The new « Swissness » legislation will come into force on 1 January 2017 and in particular the revision of the Ordinance on the Use of the Name “Swiss” for watches adopted by the Federal Counsel on 17 June 2016.
The aim of the “Swissness” project is a better protection of the designation “Swiss” and of the Swiss cross device in order to maintain the reputation of the Swiss products.
As for industrial products and especially watches, the main change consists of a criterion which requires a minimum rate of Swiss value of the watch (in the past only the movement was taken into consideration): therefore, to obtain the “Swiss Made” label, the value of a watch (to be understood as the watch body, without the bracelet) has to be Swiss at 60%. at least.
To qualify for “Swiss”, a watch will have to satisfy not only the criteria, which were in force since 1995 (i.e. to be equipped with a Swiss movement, to be assembled and submitted to a final control in Switzerland), but the technical development (mechanical construction and prototyping for mechanical watches) will also have to be made integrally in Switzerland and at least 60% of the cost price will have to originate from Switzerland.
The following costs are taken into account to decide whether 60% of the cost price originates from Switzerland: research and development, materials, manufacturing – including quality insurance and certification-.
These new provisions raise many practical and difficult questions. For example, what R&D costs shall be taken into consideration for the computation of the 60% of the cost price? Shall the royalties paid to the designer be included? What of the costs of prior art researches and of filing and maintenance of patents (in Switzerland and abroad)? How to distribute the R&D costs, on which products and in which period of time shall they be amortised? What happens when the value of the product do no longer reach 60% after the original R&D costs have been amortised?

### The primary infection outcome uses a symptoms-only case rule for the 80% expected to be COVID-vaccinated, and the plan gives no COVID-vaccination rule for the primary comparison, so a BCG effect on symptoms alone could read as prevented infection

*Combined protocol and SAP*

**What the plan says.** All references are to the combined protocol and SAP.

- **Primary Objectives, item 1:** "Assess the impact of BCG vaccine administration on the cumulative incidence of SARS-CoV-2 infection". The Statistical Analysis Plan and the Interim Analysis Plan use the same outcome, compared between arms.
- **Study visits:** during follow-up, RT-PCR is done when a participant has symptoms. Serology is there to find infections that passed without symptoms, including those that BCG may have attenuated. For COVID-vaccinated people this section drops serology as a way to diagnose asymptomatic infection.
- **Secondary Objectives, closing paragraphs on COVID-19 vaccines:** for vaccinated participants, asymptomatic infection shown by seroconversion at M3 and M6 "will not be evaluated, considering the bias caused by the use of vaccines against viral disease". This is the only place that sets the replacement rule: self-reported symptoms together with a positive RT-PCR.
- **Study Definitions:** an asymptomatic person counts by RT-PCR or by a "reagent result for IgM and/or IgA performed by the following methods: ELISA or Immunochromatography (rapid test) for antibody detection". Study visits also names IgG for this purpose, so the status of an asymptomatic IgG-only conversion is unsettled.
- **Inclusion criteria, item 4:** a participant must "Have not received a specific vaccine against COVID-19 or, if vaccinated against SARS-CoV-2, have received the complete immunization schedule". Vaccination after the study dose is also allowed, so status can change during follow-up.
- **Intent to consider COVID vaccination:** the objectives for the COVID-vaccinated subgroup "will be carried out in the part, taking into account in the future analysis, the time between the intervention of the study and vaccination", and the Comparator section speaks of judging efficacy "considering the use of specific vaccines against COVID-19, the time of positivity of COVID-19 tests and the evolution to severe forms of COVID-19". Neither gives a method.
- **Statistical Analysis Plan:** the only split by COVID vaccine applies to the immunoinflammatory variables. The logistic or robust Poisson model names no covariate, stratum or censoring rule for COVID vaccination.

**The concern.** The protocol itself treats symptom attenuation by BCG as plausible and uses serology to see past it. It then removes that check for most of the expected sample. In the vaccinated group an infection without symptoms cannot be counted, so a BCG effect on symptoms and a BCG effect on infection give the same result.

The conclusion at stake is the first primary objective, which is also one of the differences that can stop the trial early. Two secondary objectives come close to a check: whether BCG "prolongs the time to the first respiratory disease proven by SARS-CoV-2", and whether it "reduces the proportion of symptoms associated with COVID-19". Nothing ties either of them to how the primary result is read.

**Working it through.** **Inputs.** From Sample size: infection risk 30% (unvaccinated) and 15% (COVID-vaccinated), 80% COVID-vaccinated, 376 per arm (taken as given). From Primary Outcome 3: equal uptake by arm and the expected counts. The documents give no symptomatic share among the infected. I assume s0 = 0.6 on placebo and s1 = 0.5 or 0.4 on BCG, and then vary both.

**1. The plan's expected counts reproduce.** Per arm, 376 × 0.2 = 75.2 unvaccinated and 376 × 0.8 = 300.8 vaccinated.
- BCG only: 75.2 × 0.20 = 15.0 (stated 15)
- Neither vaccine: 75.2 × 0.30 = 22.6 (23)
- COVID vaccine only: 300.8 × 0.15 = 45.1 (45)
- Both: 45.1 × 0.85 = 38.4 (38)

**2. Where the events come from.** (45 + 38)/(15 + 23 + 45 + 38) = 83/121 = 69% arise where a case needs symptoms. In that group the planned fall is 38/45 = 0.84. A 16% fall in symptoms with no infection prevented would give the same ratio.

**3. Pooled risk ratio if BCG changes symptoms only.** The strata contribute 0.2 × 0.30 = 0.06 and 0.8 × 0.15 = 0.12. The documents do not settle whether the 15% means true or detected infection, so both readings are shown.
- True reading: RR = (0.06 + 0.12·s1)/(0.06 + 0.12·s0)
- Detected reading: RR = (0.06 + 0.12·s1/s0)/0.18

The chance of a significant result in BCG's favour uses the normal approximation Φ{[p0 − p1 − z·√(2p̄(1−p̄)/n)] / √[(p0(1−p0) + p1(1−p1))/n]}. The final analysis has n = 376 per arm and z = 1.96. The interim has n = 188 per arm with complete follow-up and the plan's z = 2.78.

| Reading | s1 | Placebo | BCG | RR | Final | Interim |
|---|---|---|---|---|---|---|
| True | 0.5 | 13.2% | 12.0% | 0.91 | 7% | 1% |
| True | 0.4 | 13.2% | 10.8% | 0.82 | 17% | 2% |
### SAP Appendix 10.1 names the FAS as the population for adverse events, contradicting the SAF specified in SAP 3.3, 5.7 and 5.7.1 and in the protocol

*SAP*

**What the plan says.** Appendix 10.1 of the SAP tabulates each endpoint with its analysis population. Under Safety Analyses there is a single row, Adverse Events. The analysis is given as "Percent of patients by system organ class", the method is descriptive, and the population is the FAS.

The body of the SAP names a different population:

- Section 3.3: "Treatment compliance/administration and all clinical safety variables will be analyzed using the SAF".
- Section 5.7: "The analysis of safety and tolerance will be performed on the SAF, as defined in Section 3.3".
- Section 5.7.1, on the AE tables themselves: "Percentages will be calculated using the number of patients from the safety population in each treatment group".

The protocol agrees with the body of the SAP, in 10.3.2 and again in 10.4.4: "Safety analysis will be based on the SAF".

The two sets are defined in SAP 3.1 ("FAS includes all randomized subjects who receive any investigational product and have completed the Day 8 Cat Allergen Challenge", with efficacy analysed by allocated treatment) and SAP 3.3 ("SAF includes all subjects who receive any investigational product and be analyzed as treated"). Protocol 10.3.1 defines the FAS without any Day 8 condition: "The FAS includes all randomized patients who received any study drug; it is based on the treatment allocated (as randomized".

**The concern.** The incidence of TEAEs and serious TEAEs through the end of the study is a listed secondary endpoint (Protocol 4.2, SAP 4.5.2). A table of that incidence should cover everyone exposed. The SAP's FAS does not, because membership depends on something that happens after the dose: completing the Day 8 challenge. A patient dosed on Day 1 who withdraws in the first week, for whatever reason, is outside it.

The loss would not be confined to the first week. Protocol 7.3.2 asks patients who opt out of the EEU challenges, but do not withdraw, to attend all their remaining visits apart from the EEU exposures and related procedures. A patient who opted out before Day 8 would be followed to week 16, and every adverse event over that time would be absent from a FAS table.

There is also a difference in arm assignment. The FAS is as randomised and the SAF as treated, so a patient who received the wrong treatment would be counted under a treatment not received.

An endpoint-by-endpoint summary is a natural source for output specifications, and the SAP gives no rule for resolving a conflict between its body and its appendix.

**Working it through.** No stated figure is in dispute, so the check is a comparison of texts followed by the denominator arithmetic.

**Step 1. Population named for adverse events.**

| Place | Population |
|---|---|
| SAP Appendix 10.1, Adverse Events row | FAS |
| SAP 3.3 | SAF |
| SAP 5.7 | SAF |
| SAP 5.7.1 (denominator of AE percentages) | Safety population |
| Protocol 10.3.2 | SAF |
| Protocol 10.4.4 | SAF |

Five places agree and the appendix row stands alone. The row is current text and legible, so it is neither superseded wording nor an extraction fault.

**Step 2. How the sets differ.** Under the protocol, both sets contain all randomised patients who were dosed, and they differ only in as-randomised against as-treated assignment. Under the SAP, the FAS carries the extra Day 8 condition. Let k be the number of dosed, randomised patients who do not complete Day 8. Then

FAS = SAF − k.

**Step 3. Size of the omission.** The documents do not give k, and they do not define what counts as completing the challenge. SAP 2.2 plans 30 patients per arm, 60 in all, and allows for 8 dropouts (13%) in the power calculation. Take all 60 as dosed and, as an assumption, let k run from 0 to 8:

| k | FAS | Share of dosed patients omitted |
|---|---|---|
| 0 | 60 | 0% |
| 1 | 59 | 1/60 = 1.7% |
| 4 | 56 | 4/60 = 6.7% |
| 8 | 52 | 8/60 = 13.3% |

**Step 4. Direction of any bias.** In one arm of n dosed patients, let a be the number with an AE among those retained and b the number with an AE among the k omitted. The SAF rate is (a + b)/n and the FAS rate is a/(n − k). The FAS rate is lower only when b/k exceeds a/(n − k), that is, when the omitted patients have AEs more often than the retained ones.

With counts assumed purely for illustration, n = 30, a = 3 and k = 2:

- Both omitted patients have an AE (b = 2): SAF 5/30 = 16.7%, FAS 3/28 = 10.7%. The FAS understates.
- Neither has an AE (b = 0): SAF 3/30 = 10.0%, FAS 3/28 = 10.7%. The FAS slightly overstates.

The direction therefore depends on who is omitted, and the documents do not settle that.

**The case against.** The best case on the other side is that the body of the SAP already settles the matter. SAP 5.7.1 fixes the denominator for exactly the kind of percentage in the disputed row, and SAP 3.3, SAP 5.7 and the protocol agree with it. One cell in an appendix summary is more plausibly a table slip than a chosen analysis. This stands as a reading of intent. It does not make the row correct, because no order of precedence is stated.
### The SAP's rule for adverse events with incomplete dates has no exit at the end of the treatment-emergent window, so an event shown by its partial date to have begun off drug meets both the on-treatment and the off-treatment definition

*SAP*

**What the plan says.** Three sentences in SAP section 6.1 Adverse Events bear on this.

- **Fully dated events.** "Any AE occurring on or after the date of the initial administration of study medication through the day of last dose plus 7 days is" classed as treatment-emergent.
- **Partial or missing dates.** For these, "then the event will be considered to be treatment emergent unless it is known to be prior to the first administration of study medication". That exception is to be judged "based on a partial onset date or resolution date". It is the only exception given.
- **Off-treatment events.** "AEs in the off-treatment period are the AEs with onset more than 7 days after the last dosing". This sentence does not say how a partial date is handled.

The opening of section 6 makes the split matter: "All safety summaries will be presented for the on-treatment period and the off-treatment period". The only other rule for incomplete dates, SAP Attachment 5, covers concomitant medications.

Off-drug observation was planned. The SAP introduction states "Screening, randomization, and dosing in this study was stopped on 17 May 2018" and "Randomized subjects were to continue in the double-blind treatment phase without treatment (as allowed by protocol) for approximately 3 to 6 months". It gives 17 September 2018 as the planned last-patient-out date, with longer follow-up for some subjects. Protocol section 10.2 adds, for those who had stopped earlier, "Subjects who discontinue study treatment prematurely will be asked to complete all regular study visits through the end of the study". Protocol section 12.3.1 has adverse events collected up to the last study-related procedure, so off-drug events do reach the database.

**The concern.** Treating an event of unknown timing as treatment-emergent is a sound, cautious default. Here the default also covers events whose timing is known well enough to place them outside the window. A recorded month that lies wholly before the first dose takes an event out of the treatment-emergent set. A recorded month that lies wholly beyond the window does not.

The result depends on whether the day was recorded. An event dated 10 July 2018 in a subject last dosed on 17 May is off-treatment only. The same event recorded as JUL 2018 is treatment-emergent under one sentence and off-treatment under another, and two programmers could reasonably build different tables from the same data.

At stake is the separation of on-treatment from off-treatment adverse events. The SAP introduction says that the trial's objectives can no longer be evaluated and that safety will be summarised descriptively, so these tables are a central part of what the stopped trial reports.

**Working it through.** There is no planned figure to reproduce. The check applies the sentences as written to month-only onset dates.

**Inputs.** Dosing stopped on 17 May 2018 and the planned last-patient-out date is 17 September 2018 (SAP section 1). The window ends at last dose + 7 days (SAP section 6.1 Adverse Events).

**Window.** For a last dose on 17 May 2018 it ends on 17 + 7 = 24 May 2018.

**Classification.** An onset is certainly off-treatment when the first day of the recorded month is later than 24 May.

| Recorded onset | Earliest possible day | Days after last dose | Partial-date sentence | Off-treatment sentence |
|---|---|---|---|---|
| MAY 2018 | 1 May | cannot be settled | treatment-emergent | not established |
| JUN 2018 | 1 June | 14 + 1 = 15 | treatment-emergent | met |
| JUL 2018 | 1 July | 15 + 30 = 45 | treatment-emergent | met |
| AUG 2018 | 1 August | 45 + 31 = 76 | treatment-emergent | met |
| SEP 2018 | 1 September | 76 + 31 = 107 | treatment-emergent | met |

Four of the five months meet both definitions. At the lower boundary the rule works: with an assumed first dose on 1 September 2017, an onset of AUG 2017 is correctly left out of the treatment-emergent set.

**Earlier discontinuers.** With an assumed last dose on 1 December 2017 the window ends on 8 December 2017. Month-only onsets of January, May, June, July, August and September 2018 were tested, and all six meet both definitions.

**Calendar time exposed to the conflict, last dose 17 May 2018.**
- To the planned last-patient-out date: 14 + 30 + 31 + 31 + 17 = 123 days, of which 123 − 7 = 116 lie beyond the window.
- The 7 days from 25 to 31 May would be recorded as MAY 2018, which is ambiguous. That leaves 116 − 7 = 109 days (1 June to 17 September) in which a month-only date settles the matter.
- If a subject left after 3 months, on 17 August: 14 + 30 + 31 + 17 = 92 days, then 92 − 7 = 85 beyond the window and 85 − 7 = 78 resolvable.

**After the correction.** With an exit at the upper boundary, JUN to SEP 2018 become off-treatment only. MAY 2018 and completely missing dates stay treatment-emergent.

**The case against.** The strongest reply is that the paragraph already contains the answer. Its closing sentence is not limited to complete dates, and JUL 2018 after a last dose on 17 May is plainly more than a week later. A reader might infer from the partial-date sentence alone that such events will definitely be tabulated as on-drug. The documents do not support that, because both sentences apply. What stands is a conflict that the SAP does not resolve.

A manufacturer may furthermore exclude from the computation of the determining cost price several costs, such as those of the natural products (gold, diamonds…) which are not available in Switzerland and of the materials which have been bought abroad, because they are not obtainable in Switzerland, to the extent of their unavailability.
In order to identify which materials are not available in Switzerland and their level of unavailability, the Federation of the Swiss Watch Industry FH set up a list of these materials by sectors and the first list was published on 24 November 2016 (http:/www.fhs.swiss/file/3017/2016x0034_fr_24.11.16.pdf).
An arbitration proceeding to settle possible disputes regarding these materials is expected and the rules thereof will be published by the FH soon. However, it will still be possible to bring disputes to ordinary Courts.
In order to clarify these new notions and in particular to determine how the 60% of the cost price should be computed, the FH published a Guide relative to the use of the denomination “Swiss” for watches, which is available on their intranet for their members.
Despite the fact that the new Law is coming into force on 1 January 2017, there is a transitory period of two years (until 1 January 2019) to market the industrial goods which fulfil the conditions of origin under the current Law and which have been manufactured before 1 January 2017. The requirement of the technical development in Switzerland will be introduced on 1 January 2019 only and the manufacturers will be allowed to sell until 31 December 2020 the goods whose technical development is prior to 31 December 2018.
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